Thursday, July 5, 2007

Henry Travers

Henry Travers is one of the film industry’s most beloved character actors, a veteran of the stage in the UK and in New York before he ever came out to Hollywood to play a variety of kindly doctors and papas, and the perhaps the most well-known angel of all.

When he appeared in “Shadow of a Doubt,” Travers was by then 69 years old, his hair obviously dyed to appear as the middle-aged father of small children. His trace accent made him as convincing an American Dad as he could be playing the English railroad station master Mr. Ballard in “Mrs. Miniver.” In both these films he exudes not only kindliness, but a flare for subtle comedy common to the best character actors who must have all these tools at hand, just like a variety of makeup devices, to go from one character to the next.

As Clarence the angel in “It’s a Wonderful Life,” one of the last films Mr. Travers was to make before his retirement, he has left us with the quintessential bumbling guardian with best intentions if somewhat cockeyed methods. He makes the angel guiding James Stewart through his personal crisis appear less angelic and more human, trying to do the right thing and, if sometimes failing, never failing to try again. He was by then in his 70s.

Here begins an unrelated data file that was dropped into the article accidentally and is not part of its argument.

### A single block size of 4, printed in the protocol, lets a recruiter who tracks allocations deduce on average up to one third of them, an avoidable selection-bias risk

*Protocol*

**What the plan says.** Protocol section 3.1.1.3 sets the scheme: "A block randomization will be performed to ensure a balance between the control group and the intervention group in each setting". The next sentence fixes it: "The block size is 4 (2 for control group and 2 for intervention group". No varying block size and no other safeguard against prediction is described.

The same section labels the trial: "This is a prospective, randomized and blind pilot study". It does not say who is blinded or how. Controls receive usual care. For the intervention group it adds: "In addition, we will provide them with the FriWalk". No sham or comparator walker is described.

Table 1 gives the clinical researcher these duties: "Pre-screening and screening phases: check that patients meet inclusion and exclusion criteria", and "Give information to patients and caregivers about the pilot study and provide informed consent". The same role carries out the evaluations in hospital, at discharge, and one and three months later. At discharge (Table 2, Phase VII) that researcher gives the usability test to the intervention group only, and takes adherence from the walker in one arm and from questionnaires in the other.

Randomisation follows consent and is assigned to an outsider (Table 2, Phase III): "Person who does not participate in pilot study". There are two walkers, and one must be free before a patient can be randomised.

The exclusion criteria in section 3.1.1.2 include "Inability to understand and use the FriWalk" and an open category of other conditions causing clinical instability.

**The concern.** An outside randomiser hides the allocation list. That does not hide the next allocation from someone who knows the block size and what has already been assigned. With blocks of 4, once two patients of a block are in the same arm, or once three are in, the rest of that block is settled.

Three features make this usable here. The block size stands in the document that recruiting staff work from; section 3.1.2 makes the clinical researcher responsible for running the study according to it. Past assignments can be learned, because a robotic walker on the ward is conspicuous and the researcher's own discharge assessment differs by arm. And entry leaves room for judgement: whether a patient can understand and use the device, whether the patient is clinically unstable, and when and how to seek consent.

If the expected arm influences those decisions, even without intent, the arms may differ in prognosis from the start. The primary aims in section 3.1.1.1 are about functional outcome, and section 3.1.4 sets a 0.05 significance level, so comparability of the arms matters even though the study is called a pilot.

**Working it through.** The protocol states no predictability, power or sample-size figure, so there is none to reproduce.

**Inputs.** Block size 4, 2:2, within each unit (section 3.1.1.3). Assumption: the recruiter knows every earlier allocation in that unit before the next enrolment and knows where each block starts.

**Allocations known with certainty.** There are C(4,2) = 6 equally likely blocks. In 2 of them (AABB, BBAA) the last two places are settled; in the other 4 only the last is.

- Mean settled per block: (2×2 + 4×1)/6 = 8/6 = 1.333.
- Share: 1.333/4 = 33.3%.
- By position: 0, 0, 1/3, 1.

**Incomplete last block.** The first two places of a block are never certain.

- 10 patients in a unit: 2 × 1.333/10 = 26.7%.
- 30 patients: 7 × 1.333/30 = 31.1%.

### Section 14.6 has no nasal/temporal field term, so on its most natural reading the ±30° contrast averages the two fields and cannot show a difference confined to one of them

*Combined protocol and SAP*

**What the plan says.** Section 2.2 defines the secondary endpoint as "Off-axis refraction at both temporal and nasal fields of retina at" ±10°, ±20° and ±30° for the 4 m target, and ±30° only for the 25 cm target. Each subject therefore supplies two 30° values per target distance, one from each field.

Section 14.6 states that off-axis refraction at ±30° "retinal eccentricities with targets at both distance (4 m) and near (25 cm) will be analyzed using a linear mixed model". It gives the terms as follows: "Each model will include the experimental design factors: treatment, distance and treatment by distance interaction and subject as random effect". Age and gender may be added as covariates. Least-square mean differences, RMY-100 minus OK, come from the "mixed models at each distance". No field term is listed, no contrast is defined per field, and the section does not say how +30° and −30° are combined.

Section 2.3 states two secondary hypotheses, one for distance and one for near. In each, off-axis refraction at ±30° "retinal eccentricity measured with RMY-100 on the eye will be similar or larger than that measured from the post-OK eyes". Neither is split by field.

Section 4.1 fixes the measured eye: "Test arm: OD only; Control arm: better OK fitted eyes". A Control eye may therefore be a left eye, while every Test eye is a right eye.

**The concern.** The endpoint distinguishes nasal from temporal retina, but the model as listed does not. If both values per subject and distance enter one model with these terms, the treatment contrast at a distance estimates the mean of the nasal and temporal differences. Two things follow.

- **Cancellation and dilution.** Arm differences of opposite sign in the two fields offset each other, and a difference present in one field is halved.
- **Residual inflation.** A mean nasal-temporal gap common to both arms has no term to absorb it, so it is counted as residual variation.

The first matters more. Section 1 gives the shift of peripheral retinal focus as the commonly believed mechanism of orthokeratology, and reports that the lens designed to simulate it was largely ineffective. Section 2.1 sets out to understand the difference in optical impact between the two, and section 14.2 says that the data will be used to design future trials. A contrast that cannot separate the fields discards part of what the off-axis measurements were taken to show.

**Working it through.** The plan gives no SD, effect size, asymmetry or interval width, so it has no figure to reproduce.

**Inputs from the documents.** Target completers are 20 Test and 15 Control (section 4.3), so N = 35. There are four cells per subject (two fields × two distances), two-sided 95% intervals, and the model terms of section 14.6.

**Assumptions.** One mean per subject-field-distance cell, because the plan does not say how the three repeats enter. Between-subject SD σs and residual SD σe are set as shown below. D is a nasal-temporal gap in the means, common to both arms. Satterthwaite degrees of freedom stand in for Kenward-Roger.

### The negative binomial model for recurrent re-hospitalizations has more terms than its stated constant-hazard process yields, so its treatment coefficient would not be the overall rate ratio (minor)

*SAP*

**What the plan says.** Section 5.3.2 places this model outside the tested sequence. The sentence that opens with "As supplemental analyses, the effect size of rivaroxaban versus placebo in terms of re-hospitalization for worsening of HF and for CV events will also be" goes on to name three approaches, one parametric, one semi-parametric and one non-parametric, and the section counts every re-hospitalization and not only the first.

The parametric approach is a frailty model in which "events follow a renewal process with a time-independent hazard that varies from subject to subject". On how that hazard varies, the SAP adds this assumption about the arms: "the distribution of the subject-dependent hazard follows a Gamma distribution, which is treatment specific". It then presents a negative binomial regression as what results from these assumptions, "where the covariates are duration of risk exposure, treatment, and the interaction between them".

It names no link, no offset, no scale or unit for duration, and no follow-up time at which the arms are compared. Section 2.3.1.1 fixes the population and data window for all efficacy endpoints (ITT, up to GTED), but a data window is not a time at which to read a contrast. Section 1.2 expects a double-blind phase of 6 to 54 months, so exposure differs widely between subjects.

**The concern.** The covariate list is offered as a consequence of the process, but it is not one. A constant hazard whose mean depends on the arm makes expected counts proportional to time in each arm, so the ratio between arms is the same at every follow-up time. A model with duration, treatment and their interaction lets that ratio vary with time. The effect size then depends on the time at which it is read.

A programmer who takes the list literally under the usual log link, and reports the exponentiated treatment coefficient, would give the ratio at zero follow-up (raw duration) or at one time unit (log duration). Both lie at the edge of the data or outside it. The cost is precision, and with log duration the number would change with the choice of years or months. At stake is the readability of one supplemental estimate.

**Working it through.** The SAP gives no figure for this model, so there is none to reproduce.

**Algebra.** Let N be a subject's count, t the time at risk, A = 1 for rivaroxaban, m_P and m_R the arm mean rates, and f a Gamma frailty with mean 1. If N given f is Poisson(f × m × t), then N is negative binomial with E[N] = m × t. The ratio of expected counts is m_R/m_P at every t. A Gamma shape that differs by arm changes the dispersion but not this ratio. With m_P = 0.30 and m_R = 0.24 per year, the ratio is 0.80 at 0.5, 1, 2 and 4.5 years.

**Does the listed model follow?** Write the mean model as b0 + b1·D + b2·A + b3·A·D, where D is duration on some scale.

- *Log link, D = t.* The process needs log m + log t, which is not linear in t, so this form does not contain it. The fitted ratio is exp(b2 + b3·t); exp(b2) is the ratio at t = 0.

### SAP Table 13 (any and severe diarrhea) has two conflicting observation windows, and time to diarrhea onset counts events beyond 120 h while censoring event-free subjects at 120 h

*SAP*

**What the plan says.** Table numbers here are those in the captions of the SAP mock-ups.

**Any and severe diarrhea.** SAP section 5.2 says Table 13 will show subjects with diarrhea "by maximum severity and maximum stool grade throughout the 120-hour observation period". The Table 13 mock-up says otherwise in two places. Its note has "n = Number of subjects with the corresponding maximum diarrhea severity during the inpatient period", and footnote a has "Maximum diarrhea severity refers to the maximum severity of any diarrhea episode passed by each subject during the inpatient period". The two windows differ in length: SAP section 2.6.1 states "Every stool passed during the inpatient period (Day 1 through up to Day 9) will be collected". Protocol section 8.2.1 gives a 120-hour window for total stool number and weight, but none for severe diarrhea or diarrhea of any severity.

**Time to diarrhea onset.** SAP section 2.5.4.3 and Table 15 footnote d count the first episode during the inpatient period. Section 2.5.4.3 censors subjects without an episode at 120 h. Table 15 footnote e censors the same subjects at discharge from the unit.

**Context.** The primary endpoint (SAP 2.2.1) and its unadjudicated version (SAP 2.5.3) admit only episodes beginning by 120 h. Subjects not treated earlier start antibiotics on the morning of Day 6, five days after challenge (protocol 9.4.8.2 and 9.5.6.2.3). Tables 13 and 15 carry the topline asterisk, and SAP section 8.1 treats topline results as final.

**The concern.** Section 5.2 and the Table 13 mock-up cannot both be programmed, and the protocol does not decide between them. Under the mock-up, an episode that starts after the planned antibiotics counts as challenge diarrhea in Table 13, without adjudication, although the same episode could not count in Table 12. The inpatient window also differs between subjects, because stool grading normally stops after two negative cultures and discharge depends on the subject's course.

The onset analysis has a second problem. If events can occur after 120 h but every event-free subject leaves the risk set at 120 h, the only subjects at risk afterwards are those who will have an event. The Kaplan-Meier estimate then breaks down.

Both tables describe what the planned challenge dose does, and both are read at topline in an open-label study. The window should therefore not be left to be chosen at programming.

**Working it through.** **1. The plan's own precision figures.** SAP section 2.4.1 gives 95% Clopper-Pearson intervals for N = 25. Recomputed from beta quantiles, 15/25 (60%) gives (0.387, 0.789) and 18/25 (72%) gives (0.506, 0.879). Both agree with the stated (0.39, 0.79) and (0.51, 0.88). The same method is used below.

One of the great things about the studio system, for all its negative aspects, was presenting to the public a range of ages in the actors it employed. Character actors were able to earn a living for nearly their entire lives, and the audience reaped the benefits of seeing elderly characters as a natural part of everyday life on the screen. There are less opportunities for aging actors in the film industry of today. Were “It’s a Wonderful Life” to be filmed today (for the first time, not one of it’s many parodies), Clarence would probably be played by a young man in his 20s or 30s, still bumbling, but we would miss out on the qualities someone with the experience of Henry Travers effortlessly gives to the role.

One wonders if the Baby Boomers, who apparently do not intend to go gently into that good night, will be depicted on screen one day as elders who contribute to our society, and belong in the family. Or, will they be left out of the family and the film, dismissed and forgotten in the excitement of showcasing ever younger talent?

That’s it for this week. See you Monday.

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